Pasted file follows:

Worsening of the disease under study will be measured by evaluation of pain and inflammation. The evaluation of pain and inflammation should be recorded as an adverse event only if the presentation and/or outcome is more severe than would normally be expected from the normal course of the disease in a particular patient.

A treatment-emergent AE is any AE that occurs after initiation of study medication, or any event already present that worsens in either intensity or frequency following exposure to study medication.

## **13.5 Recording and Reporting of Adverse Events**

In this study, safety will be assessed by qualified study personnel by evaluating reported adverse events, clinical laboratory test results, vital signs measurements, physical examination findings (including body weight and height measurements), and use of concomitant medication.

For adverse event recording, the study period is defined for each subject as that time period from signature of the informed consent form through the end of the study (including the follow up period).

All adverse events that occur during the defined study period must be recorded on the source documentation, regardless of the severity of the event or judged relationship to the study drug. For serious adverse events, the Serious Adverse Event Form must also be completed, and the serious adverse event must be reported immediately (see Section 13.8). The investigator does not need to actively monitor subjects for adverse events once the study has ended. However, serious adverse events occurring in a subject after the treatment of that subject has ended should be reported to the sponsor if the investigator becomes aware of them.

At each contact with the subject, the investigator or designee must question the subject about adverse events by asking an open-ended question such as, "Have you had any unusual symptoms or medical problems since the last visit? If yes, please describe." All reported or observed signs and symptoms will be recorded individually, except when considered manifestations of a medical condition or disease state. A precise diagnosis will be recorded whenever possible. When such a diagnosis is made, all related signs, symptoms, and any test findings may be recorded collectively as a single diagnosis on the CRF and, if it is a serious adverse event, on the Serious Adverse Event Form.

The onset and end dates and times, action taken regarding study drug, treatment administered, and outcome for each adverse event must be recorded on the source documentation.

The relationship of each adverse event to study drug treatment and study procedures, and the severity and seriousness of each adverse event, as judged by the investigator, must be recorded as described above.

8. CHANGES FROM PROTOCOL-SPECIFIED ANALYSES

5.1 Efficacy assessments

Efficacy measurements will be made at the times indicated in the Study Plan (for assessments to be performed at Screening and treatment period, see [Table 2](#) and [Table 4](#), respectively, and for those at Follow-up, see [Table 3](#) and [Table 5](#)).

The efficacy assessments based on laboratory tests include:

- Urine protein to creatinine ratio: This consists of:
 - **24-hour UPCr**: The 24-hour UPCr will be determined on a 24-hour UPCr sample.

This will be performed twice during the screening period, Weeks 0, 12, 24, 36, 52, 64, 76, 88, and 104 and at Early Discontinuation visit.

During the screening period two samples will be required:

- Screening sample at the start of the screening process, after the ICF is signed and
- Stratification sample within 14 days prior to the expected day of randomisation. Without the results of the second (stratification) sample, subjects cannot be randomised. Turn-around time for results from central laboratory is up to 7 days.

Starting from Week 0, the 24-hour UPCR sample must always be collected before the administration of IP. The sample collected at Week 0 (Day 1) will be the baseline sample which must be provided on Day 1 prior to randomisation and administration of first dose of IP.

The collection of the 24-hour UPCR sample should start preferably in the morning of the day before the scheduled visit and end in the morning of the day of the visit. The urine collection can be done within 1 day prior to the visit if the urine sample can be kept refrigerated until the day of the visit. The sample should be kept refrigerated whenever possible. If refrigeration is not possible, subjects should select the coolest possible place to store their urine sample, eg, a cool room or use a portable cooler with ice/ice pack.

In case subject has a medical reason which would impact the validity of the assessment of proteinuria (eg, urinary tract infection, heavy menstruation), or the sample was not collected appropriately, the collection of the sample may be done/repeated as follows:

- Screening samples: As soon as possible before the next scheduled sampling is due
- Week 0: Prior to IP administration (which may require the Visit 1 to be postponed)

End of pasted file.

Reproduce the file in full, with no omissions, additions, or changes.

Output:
Worsening of the disease under study will be measured by evaluation of pain and inflammation. The evaluation of pain and inflammation should be recorded as an adverse event only if the presentation and/or outcome is more severe than would normally be expected from the normal course of the disease in a particular patient.

A treatment-emergent AE is any AE that occurs after initiation of study medication, or any event already present that worsens in either intensity or frequency following exposure to study medication.

## **13.5 Recording and Reporting of Adverse Events**

In this study, safety will be assessed by qualified study personnel by evaluating reported adverse events, clinical laboratory test results, vital signs measurements, physical examination findings (including body weight and height measurements), and use of concomitant medication.

For adverse event recording, the study period is defined for each subject as that time period from signature of the informed consent form through the end of the study (including the follow up period).

All adverse events that occur during the defined study period must be recorded on the source documentation, regardless of the severity of the event or judged relationship to the study drug. For serious adverse events, the Serious Adverse Event Form must also be completed, and the serious adverse event must be reported immediately (see Section 13.8). The investigator does not need to actively monitor subjects for adverse events once the study has ended. However, serious adverse events occurring in a subject after the treatment of that subject has ended should be reported to the sponsor if the investigator becomes aware of them.

At each contact with the subject, the investigator or designee must question the subject about adverse events by asking an open-ended question such as, "Have you had any unusual symptoms or medical problems since the last visit? If yes, please describe." All reported or observed signs and symptoms will be recorded individually, except when considered manifestations of a medical condition or disease state. A precise diagnosis will be recorded whenever possible. When such a diagnosis is made, all related signs, symptoms, and any test findings may be recorded collectively as a single diagnosis on the CRF and, if it is a serious adverse event, on the Serious Adverse Event Form.

The onset and end dates and times, action taken regarding study drug, treatment administered, and outcome for each adverse event must be recorded on the source documentation.

The relationship of each adverse event to study drug treatment and study procedures, and the severity and seriousness of each adverse event, as judged by the investigator, must be recorded as described above.

8. CHANGES FROM PROTOCOL-SPECIFIED ANALYSES

5.1 Efficacy assessments

Efficacy measurements will be made at the times indicated in the Study Plan (for assessments to be performed at Screening and treatment period, see [Table 2](#) and [Table 4](#), respectively, and for those at Follow-up, see [Table 3](#) and [Table 5](#)).

The efficacy assessments based on laboratory tests include:

- Urine protein to creatinine ratio: This consists of:
 - **24-hour UPCr**: The 24-hour UPCr will be determined on a 24-hour UPCr sample.

This will be performed twice during the screening period, Weeks 0, 12, 24, 36, 52, 64, 76, 88, and 104 and at Early Discontinuation visit.

During the screening period two samples will be required:

- Screening sample at the start of the screening process, after the ICF is signed and
- Stratification sample within 14 days prior to the expected day of randomisation. Without the results of the second (stratification) sample, subjects cannot be randomised. Turn-around time for results from central laboratory is up to 7 days.

Starting from Week 0, the 24-hour UPCR sample must always be collected before the administration of IP. The sample collected at Week 0 (Day 1) will be the baseline sample which must be provided on Day 1 prior to randomisation and administration of first dose of IP.

The collection of the 24-hour UPCR sample should start preferably in the morning of the day before the scheduled visit and end in the morning of the day of the visit. The urine collection can be done within 1 day prior to the visit if the urine sample can be kept refrigerated until the day of the visit. The sample should be kept refrigerated whenever possible. If refrigeration is not possible, subjects should select the coolest possible place to store their urine sample, eg, a cool room or use a portable cooler with ice/ice pack.

In case subject has a medical reason which would impact the validity of the assessment of proteinuria (eg, urinary tract infection, heavy menstruation), or the sample was not collected appropriately, the collection of the sample may be done/repeated as follows:

- Screening samples: As soon as possible before the next scheduled sampling is due
- Week 0: Prior to IP administration (which may require the Visit 1 to be postponed)